Fried Dough with Cinnamon-Sugar

August 24, 2015

Test Kitchen-Approved

Author Notes: Called a "beaver tail" or an "elephant ear" by Canadians, this flattened fried dough is brushed with butter and rolled in cinnamon sugar, taking their nicknames from a large size and flat shape.

Note: The small amount of whole wheat flour is important for texture purposes. This recipe is my own interpretation of a beaver tail, and not the company's trademarked recipe.
modest marce

Makes: 8

Ingredients

For the dough:

  • 1/4 cup warm water
  • 2 teaspoons instant yeast
  • 1/4 cup sugar
  • 1/2 cup warm whole milk
  • 1 teaspoon sea salt
  • 1 teaspoon pure vanilla extract
  • 1 egg
  • 3 tablespoons vegetable oil
  • 2 1/4 cups all-purpose flour
  • 1/4 cup whole wheat flour
  • Oil, for deep frying

Topping:

  • 1/4 cup butter, melted
  • 1 cup sugar
  • 3/4 teaspoon cinnamon
In This Recipe

Directions

  1. In a large mixing bowl, add water, yeast, and sugar. Let stand for 5 minutes to allow the yeast to activate. If your yeast does not foam, start again (the water could be too hot or yeast could be expired).
  2. Stir in whole milk, salt, vanilla, egg, and oil. Mix until ingredients are well incorporated.
  3. Add flours one cup at a time and mix until a dough begins to form.
  4. Turn dough onto a floured surface and knead for 8 to 10 minutes, adding flour as needed until the dough is no longer wet and sticky.
  5. Form into a ball and let rise in a covered, greased bowl for 1 hour, or until dough as doubled in size.
  6. Once dough has risen, heat your oil to 350 to 375° F in a pot or frying pan that is high enough to allow the oil to be 2 inches deep.
  7. Meanwhile, place the melted butter in a bowl near the fryer. Mix together the cinnamon and the sugar and place in a bowl nearby.
  8. Cut dough into 8 equal portions and shape each into a ball.
  9. Roll out dough to into a flat oval shape that is between 1/2 to 1 centimeter thick. (The dough will puff up once it hits the fryer.)
  10. Fry dough for 1 minute on each side, until golden brown, then transfer to a paper towel to drain excess oil.
  11. Brush with melted butter and roll in cinnamon-sugar mixture.
  12. Repeat frying the ovals, one at a time, until you have used up all your dough.
  13. Close your eyes, pretend you are surrounded by ferris wheels and carnival games and take a bite into summer.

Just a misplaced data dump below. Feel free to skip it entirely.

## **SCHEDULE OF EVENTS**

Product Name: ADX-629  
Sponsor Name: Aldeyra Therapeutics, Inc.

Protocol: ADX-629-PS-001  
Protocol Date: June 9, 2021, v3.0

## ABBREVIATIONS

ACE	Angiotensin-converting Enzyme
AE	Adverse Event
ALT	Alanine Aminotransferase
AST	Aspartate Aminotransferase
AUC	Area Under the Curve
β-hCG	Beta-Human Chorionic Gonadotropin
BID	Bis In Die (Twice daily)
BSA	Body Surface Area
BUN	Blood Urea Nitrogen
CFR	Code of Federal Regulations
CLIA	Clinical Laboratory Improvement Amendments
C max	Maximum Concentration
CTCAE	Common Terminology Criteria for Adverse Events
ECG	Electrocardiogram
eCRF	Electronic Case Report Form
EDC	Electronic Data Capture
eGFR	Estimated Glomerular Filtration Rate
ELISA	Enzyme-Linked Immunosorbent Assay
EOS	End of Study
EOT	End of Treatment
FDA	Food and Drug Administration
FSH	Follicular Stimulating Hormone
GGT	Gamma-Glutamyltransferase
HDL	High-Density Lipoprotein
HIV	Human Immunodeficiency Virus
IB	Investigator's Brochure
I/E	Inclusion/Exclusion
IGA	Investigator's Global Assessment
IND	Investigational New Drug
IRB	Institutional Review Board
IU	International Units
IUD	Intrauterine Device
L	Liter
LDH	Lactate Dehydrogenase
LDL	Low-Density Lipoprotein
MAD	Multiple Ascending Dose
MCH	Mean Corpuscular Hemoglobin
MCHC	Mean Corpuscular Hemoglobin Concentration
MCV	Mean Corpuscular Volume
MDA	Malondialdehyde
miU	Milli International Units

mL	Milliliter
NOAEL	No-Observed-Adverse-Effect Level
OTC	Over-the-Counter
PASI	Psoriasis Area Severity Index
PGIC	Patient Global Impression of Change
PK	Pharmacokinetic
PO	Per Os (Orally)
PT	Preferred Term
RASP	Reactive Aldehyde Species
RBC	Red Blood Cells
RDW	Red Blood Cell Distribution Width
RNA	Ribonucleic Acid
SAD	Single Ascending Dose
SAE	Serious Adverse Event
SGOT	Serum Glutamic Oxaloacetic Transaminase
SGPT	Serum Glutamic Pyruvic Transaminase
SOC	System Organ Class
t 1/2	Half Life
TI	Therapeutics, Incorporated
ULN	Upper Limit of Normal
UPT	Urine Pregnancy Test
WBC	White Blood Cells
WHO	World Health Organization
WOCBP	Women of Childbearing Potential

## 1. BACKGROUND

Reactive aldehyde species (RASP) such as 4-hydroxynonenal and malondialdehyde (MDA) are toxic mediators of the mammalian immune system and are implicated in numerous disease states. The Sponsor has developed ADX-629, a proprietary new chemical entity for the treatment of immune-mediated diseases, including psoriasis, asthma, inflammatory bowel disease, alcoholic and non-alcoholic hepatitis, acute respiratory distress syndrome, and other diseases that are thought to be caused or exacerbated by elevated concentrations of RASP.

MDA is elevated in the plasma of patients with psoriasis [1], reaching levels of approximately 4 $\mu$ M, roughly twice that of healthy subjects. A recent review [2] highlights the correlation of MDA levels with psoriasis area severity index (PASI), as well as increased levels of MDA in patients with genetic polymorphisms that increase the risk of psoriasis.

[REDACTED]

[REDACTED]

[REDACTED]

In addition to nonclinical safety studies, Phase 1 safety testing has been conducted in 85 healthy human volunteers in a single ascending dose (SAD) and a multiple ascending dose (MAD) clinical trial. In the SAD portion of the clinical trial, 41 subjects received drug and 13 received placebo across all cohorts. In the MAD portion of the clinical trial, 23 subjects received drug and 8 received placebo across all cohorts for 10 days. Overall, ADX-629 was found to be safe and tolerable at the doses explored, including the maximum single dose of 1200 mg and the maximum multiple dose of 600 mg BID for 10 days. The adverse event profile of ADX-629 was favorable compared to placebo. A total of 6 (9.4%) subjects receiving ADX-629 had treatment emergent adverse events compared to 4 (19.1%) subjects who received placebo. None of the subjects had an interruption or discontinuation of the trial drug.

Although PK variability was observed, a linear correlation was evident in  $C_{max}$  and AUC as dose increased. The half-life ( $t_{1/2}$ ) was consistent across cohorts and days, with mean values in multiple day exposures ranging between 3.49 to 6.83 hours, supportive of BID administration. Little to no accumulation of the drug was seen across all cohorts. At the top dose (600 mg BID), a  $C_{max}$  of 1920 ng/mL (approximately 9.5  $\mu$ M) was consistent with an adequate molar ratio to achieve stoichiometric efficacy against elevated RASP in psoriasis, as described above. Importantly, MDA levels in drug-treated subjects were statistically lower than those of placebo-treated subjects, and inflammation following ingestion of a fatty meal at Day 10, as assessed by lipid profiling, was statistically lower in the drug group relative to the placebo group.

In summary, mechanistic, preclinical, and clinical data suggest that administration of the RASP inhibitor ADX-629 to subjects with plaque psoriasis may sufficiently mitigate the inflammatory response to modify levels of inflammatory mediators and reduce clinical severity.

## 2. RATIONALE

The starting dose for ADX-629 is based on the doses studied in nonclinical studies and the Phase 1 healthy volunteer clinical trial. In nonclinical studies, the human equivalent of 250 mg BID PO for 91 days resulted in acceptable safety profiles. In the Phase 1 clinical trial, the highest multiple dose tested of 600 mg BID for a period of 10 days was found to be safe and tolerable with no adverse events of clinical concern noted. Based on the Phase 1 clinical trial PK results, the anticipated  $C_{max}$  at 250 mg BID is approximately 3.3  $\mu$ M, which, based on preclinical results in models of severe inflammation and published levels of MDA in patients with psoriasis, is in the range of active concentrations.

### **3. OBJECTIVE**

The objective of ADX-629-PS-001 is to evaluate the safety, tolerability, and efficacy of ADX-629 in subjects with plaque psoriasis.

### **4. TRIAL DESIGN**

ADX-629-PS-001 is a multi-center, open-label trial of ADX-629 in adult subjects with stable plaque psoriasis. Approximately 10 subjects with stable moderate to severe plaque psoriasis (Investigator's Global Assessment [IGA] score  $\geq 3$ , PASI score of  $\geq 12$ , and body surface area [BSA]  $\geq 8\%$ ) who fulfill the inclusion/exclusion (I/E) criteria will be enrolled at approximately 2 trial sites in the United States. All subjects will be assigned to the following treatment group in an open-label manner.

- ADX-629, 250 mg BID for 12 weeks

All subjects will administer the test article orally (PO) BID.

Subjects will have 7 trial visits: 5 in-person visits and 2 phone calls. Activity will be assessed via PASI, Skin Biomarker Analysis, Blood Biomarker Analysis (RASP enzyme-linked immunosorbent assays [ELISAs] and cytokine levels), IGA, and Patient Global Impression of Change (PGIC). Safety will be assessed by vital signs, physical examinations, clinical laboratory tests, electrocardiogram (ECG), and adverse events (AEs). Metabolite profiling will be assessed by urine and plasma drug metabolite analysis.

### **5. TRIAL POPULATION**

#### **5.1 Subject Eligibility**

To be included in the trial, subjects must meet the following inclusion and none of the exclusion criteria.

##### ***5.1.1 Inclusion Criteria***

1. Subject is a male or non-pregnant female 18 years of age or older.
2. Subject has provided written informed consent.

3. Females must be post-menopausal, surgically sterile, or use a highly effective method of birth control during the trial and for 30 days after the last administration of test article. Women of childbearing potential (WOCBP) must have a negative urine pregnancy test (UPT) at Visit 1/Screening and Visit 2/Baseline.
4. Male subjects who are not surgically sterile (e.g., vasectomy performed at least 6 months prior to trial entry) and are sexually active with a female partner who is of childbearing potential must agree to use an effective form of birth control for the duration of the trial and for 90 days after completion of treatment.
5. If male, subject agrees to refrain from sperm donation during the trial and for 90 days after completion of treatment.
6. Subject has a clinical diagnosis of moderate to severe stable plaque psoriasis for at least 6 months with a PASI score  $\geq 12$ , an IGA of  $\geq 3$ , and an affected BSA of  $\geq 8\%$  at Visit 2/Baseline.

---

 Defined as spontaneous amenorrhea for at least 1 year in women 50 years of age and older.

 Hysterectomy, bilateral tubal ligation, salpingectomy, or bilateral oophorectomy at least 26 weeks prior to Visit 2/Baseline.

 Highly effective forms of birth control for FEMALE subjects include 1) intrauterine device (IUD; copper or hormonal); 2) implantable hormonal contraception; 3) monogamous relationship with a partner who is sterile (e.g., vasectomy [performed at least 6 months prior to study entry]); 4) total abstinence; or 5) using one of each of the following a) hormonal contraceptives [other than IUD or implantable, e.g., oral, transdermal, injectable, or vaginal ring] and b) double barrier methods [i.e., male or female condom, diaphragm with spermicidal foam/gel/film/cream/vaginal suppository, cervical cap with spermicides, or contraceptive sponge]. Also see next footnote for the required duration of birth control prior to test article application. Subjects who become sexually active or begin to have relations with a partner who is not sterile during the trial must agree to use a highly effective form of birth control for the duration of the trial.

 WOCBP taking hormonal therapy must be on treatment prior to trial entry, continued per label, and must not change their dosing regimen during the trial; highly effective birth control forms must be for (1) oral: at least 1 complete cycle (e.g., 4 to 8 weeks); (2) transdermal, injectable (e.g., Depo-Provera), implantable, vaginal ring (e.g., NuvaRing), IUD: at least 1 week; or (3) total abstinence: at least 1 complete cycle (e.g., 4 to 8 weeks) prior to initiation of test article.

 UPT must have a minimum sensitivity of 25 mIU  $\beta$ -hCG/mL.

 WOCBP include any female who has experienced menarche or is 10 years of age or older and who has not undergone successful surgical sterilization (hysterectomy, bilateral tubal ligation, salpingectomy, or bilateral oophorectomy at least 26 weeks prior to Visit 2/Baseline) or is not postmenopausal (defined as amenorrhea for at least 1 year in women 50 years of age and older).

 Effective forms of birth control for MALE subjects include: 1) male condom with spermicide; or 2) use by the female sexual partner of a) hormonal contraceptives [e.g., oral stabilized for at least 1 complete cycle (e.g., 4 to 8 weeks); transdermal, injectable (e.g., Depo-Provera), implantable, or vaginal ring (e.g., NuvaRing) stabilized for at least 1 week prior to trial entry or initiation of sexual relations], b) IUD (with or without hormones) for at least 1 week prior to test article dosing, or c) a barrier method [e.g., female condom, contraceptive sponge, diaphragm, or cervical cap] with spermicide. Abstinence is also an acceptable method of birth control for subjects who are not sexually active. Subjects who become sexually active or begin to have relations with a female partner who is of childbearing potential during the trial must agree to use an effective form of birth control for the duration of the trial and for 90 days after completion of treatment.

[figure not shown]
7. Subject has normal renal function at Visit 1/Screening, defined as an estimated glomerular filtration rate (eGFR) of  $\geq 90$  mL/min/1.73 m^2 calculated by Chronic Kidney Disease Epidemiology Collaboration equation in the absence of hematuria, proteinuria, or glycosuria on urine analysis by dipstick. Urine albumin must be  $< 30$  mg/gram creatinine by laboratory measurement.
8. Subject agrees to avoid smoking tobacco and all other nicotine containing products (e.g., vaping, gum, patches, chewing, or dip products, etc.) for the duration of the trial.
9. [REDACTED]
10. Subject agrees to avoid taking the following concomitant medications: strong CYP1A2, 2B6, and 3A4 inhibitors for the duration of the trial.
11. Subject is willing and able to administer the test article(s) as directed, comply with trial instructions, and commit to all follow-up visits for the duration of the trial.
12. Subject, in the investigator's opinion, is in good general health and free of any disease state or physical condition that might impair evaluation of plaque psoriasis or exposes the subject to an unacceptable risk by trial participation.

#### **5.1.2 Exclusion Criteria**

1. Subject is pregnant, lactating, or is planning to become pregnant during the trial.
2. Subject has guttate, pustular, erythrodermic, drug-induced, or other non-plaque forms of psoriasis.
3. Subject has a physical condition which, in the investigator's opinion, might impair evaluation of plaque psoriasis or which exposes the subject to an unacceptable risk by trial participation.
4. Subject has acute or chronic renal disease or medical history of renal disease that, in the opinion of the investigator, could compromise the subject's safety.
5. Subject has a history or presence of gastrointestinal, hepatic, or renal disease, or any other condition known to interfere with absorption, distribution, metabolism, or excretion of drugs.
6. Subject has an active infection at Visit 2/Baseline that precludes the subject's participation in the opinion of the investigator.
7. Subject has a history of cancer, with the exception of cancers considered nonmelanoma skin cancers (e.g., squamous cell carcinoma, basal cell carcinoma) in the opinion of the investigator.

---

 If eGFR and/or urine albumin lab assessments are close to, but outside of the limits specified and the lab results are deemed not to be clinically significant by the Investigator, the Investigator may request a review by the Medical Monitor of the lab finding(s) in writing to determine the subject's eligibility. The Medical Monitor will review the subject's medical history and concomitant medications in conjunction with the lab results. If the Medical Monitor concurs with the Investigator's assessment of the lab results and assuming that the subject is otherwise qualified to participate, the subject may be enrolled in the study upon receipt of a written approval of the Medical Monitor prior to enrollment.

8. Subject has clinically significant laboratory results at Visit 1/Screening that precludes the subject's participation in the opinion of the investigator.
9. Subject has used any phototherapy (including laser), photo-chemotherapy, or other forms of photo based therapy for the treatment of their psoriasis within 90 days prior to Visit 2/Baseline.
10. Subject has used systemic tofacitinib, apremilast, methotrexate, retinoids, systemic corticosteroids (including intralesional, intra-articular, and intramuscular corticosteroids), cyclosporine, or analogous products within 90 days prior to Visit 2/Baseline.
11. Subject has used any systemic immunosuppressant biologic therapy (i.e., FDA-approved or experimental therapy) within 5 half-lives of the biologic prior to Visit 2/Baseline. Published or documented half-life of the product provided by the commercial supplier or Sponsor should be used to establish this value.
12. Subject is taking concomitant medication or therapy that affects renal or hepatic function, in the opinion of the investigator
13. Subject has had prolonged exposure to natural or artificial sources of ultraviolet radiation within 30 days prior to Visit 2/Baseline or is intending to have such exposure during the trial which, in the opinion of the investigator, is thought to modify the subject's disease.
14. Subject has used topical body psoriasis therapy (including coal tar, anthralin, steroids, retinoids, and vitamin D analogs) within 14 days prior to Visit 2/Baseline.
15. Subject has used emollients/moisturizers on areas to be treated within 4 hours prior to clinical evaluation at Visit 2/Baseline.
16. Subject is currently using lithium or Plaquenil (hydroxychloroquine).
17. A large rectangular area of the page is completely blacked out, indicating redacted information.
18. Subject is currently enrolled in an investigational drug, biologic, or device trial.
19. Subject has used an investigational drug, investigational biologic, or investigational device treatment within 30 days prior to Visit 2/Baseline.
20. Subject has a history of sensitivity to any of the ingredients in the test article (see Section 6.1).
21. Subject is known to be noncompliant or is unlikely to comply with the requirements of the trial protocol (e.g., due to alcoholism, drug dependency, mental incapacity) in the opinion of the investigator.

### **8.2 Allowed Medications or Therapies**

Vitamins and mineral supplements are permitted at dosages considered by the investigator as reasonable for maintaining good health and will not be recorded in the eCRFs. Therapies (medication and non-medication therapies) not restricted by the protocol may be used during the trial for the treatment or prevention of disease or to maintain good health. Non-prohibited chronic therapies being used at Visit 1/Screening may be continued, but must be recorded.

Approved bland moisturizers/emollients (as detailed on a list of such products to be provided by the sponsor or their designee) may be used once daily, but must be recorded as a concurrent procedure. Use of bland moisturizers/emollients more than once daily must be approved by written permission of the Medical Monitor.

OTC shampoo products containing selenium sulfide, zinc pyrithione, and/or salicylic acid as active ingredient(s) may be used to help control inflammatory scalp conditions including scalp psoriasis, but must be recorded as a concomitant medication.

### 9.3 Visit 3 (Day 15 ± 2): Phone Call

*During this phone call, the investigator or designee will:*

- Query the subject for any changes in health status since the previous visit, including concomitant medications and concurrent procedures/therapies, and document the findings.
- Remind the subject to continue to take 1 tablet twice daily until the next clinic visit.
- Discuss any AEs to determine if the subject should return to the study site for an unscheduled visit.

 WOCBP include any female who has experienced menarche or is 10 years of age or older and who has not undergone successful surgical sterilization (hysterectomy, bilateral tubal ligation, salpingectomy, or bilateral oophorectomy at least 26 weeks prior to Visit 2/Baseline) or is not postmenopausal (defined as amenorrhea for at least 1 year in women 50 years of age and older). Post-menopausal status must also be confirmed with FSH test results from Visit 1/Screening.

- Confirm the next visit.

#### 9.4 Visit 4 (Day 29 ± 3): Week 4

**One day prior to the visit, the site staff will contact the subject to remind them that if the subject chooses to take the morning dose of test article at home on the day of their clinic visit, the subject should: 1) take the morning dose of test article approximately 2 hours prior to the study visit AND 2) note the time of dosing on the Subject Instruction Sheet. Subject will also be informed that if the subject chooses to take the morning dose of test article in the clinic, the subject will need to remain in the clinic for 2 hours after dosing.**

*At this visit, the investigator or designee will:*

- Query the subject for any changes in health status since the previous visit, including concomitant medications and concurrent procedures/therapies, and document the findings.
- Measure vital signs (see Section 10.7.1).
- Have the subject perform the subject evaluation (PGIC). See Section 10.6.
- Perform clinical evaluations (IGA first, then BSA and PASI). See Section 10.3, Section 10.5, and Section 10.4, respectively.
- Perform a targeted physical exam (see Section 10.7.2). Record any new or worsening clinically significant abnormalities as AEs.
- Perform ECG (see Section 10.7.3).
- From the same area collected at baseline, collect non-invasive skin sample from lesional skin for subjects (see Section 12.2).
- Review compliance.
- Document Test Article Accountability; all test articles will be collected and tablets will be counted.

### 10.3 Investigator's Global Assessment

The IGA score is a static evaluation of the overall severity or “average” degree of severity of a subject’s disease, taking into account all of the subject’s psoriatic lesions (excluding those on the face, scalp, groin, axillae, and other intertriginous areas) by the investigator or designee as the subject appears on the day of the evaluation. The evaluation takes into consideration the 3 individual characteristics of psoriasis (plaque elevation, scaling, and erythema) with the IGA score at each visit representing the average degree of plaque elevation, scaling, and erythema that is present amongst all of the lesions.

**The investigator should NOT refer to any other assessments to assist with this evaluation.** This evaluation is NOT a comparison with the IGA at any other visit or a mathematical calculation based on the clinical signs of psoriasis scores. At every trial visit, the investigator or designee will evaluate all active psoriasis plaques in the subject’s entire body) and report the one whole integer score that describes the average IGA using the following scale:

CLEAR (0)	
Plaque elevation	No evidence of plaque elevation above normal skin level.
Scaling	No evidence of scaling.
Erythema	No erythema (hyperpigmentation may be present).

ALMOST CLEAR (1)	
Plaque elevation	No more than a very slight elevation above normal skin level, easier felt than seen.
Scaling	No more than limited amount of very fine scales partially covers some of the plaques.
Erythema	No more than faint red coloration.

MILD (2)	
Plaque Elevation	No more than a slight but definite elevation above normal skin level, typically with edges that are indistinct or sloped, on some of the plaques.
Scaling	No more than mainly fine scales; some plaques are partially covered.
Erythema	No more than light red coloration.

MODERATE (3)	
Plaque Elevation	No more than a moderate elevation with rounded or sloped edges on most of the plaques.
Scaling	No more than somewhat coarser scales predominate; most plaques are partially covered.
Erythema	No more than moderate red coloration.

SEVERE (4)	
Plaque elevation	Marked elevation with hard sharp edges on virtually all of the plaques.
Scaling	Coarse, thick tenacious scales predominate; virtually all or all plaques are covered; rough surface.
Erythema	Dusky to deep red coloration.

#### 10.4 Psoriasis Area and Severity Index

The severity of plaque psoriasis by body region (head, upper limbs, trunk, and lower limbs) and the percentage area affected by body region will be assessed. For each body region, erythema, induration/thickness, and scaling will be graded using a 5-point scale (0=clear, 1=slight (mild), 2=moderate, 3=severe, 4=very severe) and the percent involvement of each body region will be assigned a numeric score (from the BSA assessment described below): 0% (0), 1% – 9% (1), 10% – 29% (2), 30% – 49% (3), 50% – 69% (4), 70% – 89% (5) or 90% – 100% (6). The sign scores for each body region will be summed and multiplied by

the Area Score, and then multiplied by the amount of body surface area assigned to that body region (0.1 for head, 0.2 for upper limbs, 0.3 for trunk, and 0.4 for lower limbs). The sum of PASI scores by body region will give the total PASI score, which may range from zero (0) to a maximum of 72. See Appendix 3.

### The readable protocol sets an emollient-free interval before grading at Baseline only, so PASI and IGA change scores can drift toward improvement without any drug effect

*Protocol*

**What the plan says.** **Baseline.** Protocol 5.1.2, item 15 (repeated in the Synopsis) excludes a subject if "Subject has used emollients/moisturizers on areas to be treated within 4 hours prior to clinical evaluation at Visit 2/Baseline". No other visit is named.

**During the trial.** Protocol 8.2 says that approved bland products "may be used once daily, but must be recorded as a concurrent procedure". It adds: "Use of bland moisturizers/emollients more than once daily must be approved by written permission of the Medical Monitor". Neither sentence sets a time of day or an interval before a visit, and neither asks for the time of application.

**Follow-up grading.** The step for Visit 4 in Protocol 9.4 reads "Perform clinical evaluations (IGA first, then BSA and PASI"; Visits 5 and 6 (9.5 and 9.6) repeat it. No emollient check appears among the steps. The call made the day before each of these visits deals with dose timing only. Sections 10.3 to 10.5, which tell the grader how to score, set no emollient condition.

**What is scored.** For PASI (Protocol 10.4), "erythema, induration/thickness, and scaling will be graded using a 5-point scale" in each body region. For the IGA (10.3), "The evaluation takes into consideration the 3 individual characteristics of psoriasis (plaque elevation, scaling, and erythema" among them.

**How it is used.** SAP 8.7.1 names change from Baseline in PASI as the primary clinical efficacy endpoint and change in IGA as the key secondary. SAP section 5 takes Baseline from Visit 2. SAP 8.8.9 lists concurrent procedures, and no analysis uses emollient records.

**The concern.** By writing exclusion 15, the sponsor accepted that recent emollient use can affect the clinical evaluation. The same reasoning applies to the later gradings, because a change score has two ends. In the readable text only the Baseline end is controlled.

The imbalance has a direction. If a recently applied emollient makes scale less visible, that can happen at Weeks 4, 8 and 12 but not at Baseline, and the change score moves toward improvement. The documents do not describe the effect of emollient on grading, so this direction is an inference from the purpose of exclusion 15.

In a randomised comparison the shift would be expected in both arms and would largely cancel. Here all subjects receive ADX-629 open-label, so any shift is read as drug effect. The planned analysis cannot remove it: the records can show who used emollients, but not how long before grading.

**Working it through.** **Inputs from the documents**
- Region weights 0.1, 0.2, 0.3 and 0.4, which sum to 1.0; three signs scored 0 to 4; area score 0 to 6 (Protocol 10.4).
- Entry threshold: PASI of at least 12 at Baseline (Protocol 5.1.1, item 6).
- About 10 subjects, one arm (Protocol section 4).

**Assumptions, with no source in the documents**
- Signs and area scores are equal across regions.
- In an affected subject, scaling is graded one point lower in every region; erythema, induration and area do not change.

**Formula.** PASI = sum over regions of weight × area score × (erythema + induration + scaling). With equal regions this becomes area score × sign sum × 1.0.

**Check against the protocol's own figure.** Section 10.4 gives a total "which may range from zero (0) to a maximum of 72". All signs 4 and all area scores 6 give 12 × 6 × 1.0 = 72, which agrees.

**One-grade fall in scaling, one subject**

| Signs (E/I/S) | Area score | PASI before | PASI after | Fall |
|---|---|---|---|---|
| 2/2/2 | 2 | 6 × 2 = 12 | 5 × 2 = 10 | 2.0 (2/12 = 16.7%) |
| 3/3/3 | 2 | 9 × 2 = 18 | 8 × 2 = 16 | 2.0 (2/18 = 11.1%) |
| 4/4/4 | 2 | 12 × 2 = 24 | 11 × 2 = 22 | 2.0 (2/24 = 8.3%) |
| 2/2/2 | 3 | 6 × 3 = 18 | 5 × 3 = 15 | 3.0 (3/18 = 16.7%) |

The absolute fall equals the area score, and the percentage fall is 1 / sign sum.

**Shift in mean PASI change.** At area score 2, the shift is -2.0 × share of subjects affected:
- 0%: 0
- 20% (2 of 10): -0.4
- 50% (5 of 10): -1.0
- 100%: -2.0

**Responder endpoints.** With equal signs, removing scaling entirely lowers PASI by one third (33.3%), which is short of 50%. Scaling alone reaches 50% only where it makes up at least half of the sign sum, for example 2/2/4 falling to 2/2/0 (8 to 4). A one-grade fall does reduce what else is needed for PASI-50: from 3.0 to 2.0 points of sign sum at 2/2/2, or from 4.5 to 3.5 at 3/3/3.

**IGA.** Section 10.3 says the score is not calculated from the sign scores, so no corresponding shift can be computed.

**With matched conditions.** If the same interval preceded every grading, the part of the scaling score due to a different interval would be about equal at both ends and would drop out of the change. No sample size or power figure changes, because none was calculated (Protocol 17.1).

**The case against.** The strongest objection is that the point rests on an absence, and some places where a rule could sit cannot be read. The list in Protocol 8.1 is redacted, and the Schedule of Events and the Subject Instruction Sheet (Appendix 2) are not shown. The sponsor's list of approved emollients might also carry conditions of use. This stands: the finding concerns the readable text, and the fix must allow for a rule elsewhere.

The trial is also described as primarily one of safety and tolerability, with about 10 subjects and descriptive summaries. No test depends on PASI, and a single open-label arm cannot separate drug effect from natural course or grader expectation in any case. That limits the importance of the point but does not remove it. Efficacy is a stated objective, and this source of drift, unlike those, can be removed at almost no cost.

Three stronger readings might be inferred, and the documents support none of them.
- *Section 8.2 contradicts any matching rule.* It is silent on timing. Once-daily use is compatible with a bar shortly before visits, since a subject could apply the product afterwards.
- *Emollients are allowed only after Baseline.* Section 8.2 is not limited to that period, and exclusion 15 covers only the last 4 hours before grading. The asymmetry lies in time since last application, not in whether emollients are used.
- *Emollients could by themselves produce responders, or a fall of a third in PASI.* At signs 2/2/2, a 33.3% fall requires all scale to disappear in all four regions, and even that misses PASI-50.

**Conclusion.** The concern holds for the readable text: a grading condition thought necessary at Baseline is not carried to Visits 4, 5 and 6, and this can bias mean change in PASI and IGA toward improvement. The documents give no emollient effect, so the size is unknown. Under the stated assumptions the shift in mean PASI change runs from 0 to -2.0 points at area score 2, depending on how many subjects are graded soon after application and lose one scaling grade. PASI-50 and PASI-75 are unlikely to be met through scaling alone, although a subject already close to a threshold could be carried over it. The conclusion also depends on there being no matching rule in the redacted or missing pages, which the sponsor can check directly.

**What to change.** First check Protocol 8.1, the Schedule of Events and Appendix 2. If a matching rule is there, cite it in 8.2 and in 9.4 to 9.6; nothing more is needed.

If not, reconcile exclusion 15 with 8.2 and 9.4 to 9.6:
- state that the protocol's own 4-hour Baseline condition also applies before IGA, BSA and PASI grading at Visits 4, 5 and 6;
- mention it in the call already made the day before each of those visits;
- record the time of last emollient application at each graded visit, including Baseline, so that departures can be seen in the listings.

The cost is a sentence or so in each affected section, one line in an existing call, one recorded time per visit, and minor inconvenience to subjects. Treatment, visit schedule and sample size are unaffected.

More Great Recipes:
Bread|Cinnamon|Milk/Cream|Fry|Fall|Spring|Summer|Winter|Snack|Dessert

Reviews (6) Questions (0)

6 Reviews

rose January 27, 2019
Hello everybody :-)! I feel that I have to get this message out there because people's health is a major concern for me. Do you all remember whenever we went to the beach they would tell us, "Don't drink the sea water because the sea salt will make you crazy!" They even have movies where people are lost at sea and run out of water. Nobody drinks the sea water except for one person who goes crazy and tries to kill them all. So why is it that a lot restaurants only offer sea salt for consumption? Why is it for sale in markets? Why are many premade foods made with sea salt? And why are there recipes requiring sea salt? I don't know about you but I can't afford to take the chance of going crazy so a good substitute, and a healthy one, is to substitute sea salt for kosher salt and take salt packets with you to restaurants and also to not buy anything with sea salt. They didn't say it would make someone go crazy if they hadn't seen it happen. Hope this helps.
 
Susan September 2, 2016
Can you freeze the dough then thaw and roll out as instructed and still get the same results?
 
Sam G. November 7, 2015
Can u make this ahead of time? Either the dough for last minute frying when friends arrive and it's desert time or the actual fries ahead of time and serve cold or reheat quickly in oven?
 
belgravia September 7, 2015
I hit "love" and "save" on this so fast I almost sprained a finger. It might remind you of summer, but the combo of cinnamon sugar on hot, buttery dough will always mean wrapping up a skating session on the Rideau Canal in the middle of winter. Refreshing thoughts during a heat wave! Looking forward to making these when the temp cools down. :)
 
Chris G. September 5, 2015
One could of course become "inventive," and experiment with other sugar flavors, such as pumpkin pie spice or make your own changes, such as adding some
ground cloves, mace, ginger, or? The other thing I wanted to comment on, in making these you should watch the oil temperature very carefully so that the the
oil does not get to hot or to cool, so that you get the intended result, especially if you are doubling or tripling the batch? One more suggestion, for quicker easier
results, not the same of course, you could cut flour tortillas to an appropriate size, fry them and add the cinnamon sugar. (cooking time will be very quick!)
An instant read thermometer or infrared thermometer would be a great help. (or a deep fat fryer)
 
Nancy September 4, 2015
and for more fun foods typical at the Canadian National Exhibition (end of summer agricultural and fun fair) see
http://www.torontolife.com/daily-dish/ridiculist/2015/08/21/toronto-canadian-national-exhibition-2015-the-ex-gross-craziest-food-building/